Self-scanning food apps are already part of our daily lives. According to a Kantar World Panel study published in September 2018, around 8% of consumers use self-scanning to shop well. It’s a phenomenon not without consequences for the content of our shopping trolleys…and for our products’ contents in the future.
Do you want some reassurance?
Following recent food scandals, concerns about healthy eating and spending, self-scanning apps have seen a real boom! Yuka, with 7.5 million users in France, is the star among stars and the reference point…but it has provoked some criticism.
Yes, we scan !
The Yuka app draws on the Open Food Facts database, an open access source which lists information about over 500,000 products. Based on this, the app combines the nutritional values and additives to produce a “nutri” score which recommends whether the product should be eaten or not.
From bad to excellent, good or mediocre, the app produces a complete info sheet about the product, without taking into account the user’s profile (for example, there’s nothing surprising about a sportsperson consuming more sugar!).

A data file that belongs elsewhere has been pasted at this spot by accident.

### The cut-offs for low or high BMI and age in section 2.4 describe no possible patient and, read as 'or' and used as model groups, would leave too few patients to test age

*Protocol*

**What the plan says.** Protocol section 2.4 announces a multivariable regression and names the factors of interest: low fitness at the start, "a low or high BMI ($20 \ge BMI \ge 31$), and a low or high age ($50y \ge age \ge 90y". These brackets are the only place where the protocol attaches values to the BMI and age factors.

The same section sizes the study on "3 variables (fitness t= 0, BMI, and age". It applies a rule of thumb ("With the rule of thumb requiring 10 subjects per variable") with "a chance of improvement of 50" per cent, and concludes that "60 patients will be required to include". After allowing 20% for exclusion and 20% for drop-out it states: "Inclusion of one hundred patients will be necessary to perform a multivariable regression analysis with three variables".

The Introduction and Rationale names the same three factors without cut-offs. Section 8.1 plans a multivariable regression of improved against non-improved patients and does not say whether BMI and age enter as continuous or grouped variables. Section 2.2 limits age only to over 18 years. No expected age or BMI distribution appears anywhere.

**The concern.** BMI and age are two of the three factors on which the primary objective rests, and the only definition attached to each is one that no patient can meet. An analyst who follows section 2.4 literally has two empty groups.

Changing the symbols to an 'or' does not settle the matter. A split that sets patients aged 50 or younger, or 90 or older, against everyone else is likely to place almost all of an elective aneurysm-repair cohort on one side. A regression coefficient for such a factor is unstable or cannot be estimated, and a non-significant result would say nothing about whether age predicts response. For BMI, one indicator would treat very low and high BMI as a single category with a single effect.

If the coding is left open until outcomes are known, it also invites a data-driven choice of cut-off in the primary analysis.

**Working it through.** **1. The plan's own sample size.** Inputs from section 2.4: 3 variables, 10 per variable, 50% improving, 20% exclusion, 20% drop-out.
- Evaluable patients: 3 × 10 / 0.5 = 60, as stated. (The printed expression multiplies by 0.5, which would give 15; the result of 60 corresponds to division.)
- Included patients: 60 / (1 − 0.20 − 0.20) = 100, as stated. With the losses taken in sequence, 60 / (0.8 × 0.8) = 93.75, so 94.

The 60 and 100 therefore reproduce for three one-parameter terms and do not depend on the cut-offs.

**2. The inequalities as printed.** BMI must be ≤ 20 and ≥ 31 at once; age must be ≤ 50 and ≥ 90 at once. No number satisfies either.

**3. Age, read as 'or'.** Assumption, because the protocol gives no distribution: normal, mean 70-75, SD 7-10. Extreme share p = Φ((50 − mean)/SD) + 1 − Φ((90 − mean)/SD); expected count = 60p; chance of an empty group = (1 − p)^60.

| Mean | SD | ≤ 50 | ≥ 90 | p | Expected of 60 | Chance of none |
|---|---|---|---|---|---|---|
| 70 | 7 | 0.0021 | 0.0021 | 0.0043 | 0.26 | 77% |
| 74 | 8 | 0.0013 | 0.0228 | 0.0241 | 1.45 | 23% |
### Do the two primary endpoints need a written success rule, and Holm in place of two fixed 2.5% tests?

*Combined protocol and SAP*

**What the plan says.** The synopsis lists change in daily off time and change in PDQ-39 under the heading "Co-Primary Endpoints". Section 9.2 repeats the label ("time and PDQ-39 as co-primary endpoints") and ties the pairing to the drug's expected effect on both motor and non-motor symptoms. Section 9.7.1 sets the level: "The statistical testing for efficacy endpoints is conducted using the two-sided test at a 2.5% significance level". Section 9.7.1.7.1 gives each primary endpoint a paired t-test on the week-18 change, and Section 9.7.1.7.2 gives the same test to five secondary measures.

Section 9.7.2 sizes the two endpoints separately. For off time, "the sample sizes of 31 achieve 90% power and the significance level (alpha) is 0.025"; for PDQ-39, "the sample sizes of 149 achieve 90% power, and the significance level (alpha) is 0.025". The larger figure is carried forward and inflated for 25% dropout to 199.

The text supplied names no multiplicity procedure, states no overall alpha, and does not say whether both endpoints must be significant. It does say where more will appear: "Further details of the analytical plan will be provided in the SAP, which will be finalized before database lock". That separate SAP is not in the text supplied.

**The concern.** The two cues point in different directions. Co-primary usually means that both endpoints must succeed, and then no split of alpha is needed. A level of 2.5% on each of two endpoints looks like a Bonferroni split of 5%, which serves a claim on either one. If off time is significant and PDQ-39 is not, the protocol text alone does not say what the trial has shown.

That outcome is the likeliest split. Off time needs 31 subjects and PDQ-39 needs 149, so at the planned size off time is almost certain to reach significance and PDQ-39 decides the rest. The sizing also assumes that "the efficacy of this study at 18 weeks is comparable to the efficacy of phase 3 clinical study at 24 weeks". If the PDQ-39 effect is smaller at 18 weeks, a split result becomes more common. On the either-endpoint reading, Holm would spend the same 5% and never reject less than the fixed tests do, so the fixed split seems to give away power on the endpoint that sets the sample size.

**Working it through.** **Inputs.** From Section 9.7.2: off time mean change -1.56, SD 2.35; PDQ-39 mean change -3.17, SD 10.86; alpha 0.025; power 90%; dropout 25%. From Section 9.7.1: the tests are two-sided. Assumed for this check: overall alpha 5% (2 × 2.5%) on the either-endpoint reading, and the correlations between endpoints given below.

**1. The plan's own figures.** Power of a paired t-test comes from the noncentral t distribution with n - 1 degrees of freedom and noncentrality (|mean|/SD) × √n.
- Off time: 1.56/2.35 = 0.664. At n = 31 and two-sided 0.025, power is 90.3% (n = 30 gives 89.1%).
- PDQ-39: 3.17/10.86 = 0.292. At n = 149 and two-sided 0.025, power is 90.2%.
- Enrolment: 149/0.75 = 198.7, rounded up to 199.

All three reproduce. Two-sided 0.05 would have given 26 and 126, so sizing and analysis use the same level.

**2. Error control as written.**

Buy or Not, the ethical diet app.
Buy or Not goes even further by adding an ethical dimension to the nutri score. When you scan the product, you know if it is good for you, good for the planet, respects its environment, its employees and is in line with its values.
In fact, you are not only told about the brand’s practices, you can join the campaign to boycott it. Once the campaign is transmitted to the brand, it’s incumbent on them to regain consumer trust.
Manufacturers are getting going!
Since the explosion of the smart phone, consumers have turned into consum’activists. They focus on information and action as they strive for a better life.
And it’s working! Faced with this self-scanning phenomenon, manufacturers are increasingly changing their recipes in order to comply with nutri scores.
Now more than ever, the customer is always right!
Photo credit : Yuka
Photo credit : Buy or not